“When we discovered ACC had given details of a new round of funding, with applications to be submitted just 6 weeks after our rejection notice, we put together a greatly revised funding proposal and were due to apply for just £1,700 of the £10,000 available to our category.

“On the day and almost exact time of the deadline for this, Carrie messaged the rest of us on the committee, saying she had decided not to submit the application, as she thought ACC’s demands upon applicants were too strict to follow for such a small amount of funding.” – LB website

Perhaps the people who wonder why we couldn’t win the ‘city of culture’ accolade (or is that poisoned chalice – cities that have won have often found themselves in debt afterwards) might think that getting rid of small groups like this might have made us look smarter and more successful to the judges. The people who submitted our exciting CoC bid had no use for Limousine Bull – they wanted to have ‘Gigs on Rigs’ instead.

How exciting that could have been– flying rock bands to play to offshore oil installations where, er, the footage would have been beamed back to shore. Only the worst kind of philistine would have asked ‘why not just have them play on shore?’. What musician wouldn’t rather do survival training, fly to an alcohol-free oil rig in the chilly North Sea than play a few sets in nightclubs and hotels? But I digress.

Back to Limousine Bull – Old Susannah’s not surprised it went under; after all £10,000 is a lot of money (about one fifth of the amount we had to pay back to central government for the first Tree for Every Citizen failure on Tullos. Or, about one 14,000th of the cost of the granite web. But I digress again). Maybe someone in ACC is offering Limousine Bull a chance to resurrect itself rent-free at Marischal Square?

If so, I’ve not heard of it yet. And funnily enough, for some reason Aberdeen Voice’s invitation to a rent-free office suite at the taxpayer’s expense hasn’t come in the post just yet.

Ethics: (archaic term) Morality, knowledge of right and wrong.

We all know what ethics are (well, you do if you’re not in ACSEF … or whatever it is called this week) – the sense of a common morality that would stop a man making crass remarks about deceased children. It’s that sense of right and wrong that would stop people in power from crushing the weak while, for instance, using public resources to subsidise a newspaper thereby gaining control and advantage.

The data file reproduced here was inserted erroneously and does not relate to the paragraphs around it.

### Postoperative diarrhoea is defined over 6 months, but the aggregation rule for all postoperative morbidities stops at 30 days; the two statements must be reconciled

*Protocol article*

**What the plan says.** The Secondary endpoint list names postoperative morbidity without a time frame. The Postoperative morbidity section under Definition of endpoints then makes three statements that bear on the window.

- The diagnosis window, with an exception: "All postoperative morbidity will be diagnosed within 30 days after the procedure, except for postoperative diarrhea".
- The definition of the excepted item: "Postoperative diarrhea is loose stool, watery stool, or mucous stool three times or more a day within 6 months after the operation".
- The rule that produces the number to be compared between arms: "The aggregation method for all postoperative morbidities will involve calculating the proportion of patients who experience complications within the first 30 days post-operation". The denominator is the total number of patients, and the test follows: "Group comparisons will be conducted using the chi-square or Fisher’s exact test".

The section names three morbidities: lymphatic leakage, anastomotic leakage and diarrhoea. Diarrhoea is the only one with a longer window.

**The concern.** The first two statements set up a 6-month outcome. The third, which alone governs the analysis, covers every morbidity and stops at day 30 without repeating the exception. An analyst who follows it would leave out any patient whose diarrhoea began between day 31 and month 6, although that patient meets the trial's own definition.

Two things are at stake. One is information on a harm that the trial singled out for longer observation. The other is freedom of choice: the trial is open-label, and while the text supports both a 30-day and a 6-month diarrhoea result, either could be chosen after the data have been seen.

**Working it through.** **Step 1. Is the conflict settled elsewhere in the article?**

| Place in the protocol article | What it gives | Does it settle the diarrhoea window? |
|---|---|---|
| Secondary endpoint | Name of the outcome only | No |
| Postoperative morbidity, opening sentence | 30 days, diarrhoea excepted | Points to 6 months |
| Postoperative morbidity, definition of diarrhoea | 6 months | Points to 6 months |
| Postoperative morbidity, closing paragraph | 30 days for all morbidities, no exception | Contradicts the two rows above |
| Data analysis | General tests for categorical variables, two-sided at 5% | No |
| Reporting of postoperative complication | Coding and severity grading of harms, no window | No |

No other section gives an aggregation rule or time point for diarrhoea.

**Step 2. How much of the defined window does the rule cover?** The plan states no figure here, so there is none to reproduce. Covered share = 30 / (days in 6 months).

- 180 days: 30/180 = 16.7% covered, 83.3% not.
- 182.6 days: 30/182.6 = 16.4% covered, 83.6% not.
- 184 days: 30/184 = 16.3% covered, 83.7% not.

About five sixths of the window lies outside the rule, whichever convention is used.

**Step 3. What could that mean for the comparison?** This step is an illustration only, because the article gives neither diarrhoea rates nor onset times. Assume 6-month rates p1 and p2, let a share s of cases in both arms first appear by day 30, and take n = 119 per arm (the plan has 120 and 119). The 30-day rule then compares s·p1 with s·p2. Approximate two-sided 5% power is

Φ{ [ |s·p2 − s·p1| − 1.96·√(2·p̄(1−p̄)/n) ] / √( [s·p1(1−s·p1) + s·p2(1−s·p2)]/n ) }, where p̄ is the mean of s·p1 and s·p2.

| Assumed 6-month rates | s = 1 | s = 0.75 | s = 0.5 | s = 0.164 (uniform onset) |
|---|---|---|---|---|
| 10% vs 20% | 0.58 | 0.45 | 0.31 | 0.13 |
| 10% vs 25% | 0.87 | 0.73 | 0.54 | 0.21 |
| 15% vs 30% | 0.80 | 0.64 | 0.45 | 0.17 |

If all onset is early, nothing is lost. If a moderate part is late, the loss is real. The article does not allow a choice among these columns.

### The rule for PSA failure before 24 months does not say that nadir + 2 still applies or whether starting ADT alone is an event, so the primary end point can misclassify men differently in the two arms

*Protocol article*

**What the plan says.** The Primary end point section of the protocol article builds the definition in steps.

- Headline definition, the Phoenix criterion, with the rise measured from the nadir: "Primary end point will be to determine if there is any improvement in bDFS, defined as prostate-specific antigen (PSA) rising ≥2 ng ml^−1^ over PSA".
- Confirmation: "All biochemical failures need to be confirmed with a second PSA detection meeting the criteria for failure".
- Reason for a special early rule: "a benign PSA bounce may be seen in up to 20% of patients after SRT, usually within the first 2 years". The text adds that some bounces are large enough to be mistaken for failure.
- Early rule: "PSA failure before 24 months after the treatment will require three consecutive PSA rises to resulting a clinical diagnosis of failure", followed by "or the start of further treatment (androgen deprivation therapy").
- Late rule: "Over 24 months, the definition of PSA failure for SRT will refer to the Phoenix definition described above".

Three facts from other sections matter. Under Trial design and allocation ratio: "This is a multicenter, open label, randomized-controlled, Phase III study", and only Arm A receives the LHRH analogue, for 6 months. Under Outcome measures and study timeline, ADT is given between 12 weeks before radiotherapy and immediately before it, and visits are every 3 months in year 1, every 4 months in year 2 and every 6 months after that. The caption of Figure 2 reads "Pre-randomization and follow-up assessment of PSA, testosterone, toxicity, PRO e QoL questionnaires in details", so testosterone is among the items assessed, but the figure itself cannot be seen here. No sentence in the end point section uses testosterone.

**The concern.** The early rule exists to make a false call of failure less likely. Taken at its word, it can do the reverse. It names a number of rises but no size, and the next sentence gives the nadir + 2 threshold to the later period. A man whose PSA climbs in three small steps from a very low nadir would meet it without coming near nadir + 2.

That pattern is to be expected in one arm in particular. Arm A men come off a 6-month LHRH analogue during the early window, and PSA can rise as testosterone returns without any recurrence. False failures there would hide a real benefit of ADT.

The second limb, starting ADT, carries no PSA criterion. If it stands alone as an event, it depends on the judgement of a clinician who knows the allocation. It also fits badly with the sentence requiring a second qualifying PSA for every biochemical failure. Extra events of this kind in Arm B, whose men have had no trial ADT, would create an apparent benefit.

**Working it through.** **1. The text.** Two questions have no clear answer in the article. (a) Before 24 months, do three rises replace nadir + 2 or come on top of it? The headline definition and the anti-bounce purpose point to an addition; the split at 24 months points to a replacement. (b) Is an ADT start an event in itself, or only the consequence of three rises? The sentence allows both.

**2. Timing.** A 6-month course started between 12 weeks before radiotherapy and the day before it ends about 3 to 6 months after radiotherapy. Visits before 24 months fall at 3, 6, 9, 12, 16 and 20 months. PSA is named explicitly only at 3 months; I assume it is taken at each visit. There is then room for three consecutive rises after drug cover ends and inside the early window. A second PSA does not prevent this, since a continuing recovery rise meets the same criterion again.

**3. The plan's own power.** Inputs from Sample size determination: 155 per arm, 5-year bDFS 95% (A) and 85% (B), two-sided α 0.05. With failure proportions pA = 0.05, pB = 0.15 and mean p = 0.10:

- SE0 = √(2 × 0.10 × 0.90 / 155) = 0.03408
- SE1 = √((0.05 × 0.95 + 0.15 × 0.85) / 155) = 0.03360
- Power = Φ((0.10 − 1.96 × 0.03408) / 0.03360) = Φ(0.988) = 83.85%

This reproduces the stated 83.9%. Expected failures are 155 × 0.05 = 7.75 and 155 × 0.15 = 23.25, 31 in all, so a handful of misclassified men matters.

Many companies have ethics policies governing what freebies, advantages, and hospitality can be accepted without compromising the company. If as an employee you are going to accept a gift or hospitality, say a hamper of food or a few bottles of wine, most companies would expect you to declare it or decline it.

You see, accepting something might put you in a position where you would be indebted to the person giving you a gift. If one company were to offer another company something valuable these days – a weekend at a hotel, a trip, or say a year’s free rent for your business in a brand new suite of offices: you’d be expected by your code of ethics to turn it down.

Otherwise you would be either asked to do something in return for the largess, or even if you weren’t asked to do so, there would be an expectation of a ‘quid pro quo’ situation. In other words, there is no free lunch. And for that matter, there are also laws about using public money unethically, laws about public institutions ensuring ‘value for money’ is sought, and avoiding conflict of interests.

Then again, that kind of thing never hampers the truly creative Aberdeen spirit.

I come back to my friend Peter Leonard again. While the deer cull protest raged (several community councils, thousands of residents, the Scottish SPCA all objecting to the plan), an article appeared in the Evening Express:

“TWO DEER FOUND DEAD AHEAD OF CULL”. 

This story was planted by someone in ACC, although surprisingly, no investigation was held to find out who the ‘leak’ was. The intrepid reporter either didn’t ask, or omitted to say when the dead deer were actually found: and it emerged (after AV asked about it) that the deer were found dead two years before the cull.

The city’s insinuation that to stop deer from suffering starvation or possible accidents was not to supply more grazing land and erect fences – but to stop their lives being blighted by taking their lives away. But, shall we say, some readers found the absence of that little gap of several years somewhat misleading. To some people, this little episode might seem ethically bankrupt. However, I’m sure nothing misleading has been printed before or since by AJL.

I’d never insinuate that an organisation like the ACC would or could ever corrupt an organisation like the P&J – how could it? Sadly, other observers have made a few unfortunate remarks about the free rent offer. I think some of these people need shaming:

“If this if it goes ahead, (and all the hall markers suggest it will) it can but only be seen for what it appears to be – a covenant between the ACC and the P&J/EE. So where now lies objectivity, impartiality, indeed freedom to report and print news on anything that objects to the working of their landlord?”
– A MacDonald

“Don’t they realise that the continuing fall in readership is due to their biased approach to local stories in aberdeen. lets remember too that they are not a local paper anymore but another D. C. Thomson, Dundee rag. I for one cancelled my evening express as soon as it was made public that they were in talks to secure office space in Willies folly and i would suggest that others do the same”
– C Duguid